The Australian dollar has, like many world currencies, been in a state of flux in recent weeks.
It continues to have something of an uncertain air about it, though its long-term outlook is good.
Last week, the price charts revealed something of a surge for the currency.
Its simple moving average (SMA) now rests at around 0.7253 on a 20-day basis.
Even when this average is extended in scope to a 50-day and 100-day level, the uptrend persists.
However, analysts do not believe that the Aussie dollar is likely to go too far above its current point.
This expectation exists despite the problems facing its main rival, the US dollar, in a context of super-low interest rates for the greenback being likely to persist for a while.
It is widely expected that the cap for the Aussie sits at around 0.7390.
Going above this is thought to be an unlikely outcome.
Away from the price charts, the fundamentals of the Australian economy remain highly fragile following the coronavirus pandemic.
It was revealed recently that the country had entered a deep recession, and major cities in the country, such as Melbourne in the state of Victoria, continue to suffer from partial lockdowns.
The economic calendar shows that the Aussie dollar is likely to have a busy few days ahead of it.
On Tuesday morning, for example, the National Australia Bank will reveal its business confidence survey for August.
This is due out at 1:30am GMT, and is expected to show a change from -14 to -22.
In the same time slot, there will be a business conditions release from the same bank.
However, this is expected to go in the other direction – though only by a negligible amount – set to rise from 0 to 2.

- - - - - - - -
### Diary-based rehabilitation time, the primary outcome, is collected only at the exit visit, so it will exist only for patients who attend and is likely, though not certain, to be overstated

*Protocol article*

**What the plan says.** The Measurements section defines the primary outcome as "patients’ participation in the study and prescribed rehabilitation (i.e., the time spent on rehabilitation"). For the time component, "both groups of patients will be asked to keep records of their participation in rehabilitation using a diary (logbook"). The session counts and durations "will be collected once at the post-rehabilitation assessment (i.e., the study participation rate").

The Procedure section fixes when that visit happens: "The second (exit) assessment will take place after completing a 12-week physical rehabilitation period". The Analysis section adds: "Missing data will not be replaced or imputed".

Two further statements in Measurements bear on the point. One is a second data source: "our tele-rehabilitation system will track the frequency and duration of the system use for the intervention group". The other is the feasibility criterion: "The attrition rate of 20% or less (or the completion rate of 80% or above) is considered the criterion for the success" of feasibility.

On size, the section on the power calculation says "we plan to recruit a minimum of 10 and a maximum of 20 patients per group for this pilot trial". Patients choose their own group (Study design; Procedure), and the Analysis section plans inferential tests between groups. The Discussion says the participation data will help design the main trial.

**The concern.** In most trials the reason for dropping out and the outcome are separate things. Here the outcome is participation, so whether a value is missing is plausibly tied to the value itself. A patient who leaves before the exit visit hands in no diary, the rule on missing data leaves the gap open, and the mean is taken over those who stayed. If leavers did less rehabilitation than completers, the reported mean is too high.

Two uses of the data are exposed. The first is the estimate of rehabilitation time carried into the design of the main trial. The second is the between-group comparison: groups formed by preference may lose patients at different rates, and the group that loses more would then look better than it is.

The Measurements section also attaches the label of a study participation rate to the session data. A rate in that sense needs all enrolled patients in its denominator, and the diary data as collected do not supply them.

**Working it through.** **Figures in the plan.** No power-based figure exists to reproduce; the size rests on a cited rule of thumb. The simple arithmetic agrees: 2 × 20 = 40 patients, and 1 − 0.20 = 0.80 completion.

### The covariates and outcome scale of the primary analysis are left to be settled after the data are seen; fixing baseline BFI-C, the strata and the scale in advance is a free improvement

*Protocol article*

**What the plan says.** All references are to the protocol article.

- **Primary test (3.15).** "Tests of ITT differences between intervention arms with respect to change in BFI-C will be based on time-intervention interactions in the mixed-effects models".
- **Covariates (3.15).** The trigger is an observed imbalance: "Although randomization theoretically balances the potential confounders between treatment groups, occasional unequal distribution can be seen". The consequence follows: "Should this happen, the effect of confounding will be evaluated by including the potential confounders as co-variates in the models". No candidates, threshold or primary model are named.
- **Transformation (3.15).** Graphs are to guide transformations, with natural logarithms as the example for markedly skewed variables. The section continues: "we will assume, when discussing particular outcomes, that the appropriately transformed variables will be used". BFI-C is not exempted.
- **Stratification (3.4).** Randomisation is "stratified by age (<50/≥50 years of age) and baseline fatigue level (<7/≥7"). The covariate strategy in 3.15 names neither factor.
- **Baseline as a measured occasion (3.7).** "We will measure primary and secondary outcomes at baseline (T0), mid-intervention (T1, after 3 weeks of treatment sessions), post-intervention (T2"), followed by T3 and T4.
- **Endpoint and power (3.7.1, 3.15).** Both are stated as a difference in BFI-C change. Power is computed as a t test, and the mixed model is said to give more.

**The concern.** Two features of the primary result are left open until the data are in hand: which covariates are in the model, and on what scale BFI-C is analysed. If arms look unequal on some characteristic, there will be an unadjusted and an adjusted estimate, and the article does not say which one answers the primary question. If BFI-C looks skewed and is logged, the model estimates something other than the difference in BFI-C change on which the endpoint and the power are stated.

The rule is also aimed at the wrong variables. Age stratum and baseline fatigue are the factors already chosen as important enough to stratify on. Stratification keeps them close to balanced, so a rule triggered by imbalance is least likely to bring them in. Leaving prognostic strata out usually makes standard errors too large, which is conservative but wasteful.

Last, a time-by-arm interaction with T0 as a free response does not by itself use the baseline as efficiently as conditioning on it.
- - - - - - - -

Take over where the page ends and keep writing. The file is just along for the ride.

Westpac bank will publish its consumer confidence survey for September at 12:30am GMT on Wednesday.
This metric was last noted at -9.5%, and there is currently no agreement on what level it is set to rise to.
Home loans figures for July will also be out on Wednesday, this time at 1:30am GMT.
This is set to reveal a significant drop, with the level going down from 7.1% to 3.1%.
Traders may interpret this as a sign that home buyers and sellers are avoiding transactions – or, indeed, that lenders are hedging their bets and lending less during the deep recession that Australia is currently experiencing.
The latter point will be tested further when an investment lending for homes metric is released during the same time slot, covering the same month — this was last recorded at 8.1%.
There is currently no consensus as to where this metric will go next.
Thursday morning, meanwhile, will see consumer inflation expectations for September released at 1:00am GMT, which was at 3.3% when last recorded.
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